Autobiographies, or autobiographical statements, are often required at different phases of college. An essay may be required for undergraduate admissions, as an English assignment or for acceptance to graduate school. Use this essay to make yourself stand out from your peers in some way—remember that you are the only person who has lived your life and had your unique experiences. Capitalize on the traits and events that make you different from the rest of your classmates.
Determine exactly what your professor requires based on the description of the assignment and the class in which the autobiography has been assigned. Although autobiographies are generally summations of pivotal events in one's life, the events you choose may vary depending on the course curriculum. For example, in an autobiography for English class, you might choose to discuss how language has shaped your learning; in a science class, you might discuss how elementary and high school science projects taught you how important it is not to procrastinate.
Choose a pivotal event (or series of events) that occurred in your life that you feel represents a catalyst to growth and maturity, development of a personal philosophy or a revelation. Make sure that whatever event you choose relates directly to the angle your professor has assigned.
Open the essay with a sentence that grabs the reader’s attention. Start with the unexpected; for example, if the essay is about how you thought you were a cat lover until a stray dog stole your heart and made you realize the value of friendship, open with a line like, “If you lick my face, I’ll love you forever.”
Use the opening sentence to build the essay into discussing your life through the lens of the pivotal event. Discuss your life before the event, discuss the event, discuss how the experience changed you, the lesson you learned and how your life has been in the wake of the experience.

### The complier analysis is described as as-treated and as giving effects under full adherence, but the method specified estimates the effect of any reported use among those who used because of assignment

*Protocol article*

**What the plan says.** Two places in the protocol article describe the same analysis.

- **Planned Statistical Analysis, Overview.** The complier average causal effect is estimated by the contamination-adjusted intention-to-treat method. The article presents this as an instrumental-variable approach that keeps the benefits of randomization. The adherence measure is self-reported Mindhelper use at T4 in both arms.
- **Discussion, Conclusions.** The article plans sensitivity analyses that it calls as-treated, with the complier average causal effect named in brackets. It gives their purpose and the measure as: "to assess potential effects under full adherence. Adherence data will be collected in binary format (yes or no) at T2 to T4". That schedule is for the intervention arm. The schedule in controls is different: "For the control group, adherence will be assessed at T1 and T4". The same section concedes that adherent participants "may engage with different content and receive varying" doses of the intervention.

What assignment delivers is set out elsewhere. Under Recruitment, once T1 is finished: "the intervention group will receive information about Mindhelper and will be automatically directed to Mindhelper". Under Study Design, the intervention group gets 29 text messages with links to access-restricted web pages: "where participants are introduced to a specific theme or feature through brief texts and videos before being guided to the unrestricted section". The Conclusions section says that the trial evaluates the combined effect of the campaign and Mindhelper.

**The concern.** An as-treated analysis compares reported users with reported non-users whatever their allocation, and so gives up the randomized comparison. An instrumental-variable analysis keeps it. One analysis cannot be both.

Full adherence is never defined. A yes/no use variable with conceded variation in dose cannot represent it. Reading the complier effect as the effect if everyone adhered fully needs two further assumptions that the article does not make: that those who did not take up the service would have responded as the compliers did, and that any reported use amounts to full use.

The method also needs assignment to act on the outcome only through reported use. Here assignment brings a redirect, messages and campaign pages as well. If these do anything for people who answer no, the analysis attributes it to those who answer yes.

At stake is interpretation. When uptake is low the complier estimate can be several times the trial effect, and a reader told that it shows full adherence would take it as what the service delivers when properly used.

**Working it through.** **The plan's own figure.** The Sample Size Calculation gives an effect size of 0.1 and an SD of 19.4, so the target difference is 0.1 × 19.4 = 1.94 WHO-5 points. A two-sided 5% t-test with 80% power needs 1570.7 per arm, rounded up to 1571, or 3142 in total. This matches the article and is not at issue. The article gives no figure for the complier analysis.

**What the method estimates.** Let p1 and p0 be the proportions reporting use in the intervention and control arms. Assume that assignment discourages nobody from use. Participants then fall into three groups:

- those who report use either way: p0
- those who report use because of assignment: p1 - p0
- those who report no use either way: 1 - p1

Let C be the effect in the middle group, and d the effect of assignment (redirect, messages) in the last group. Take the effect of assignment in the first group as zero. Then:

Write the body of the essay. Keep the language active rather than passive. Make the essay as descriptive as possible, so the reader feels as if they’re experiencing the events with you, and not simply hearing you talk about them. For example, if you’re trying to explain how an event scared you, instead of saying “I felt afraid,” say something like “Chills of fear ran icy fingers up my spine.”
Bring the essay full circle to reflect on the wisdom you’ve gained and how your point of view changed from the beginning to the end of the essay.
Style Your World With Color
Explore a range of deep greens with the year's "it" colors.View Article
Let your imagination run wild with these easy-to-pair colors.View Article
Barack Obama's signature color may bring presidential power to your wardrobe.View Article
Understand how color and its visual effects can be applied to your closet.View Article
- Keep the essay in first person. Remember that it’s about you, from your perspective, so it will need to be from the “I” point of view.
- Use simple language. Even though this a college-level assignment, it isn’t a scholarly paper. Use correct grammar and spelling (unless reciting dialogue), but remember this paper is a direct reflection of you; use words you’d normally use in everyday conversation.
- college campus image by Nick Alexander from Fotolia.com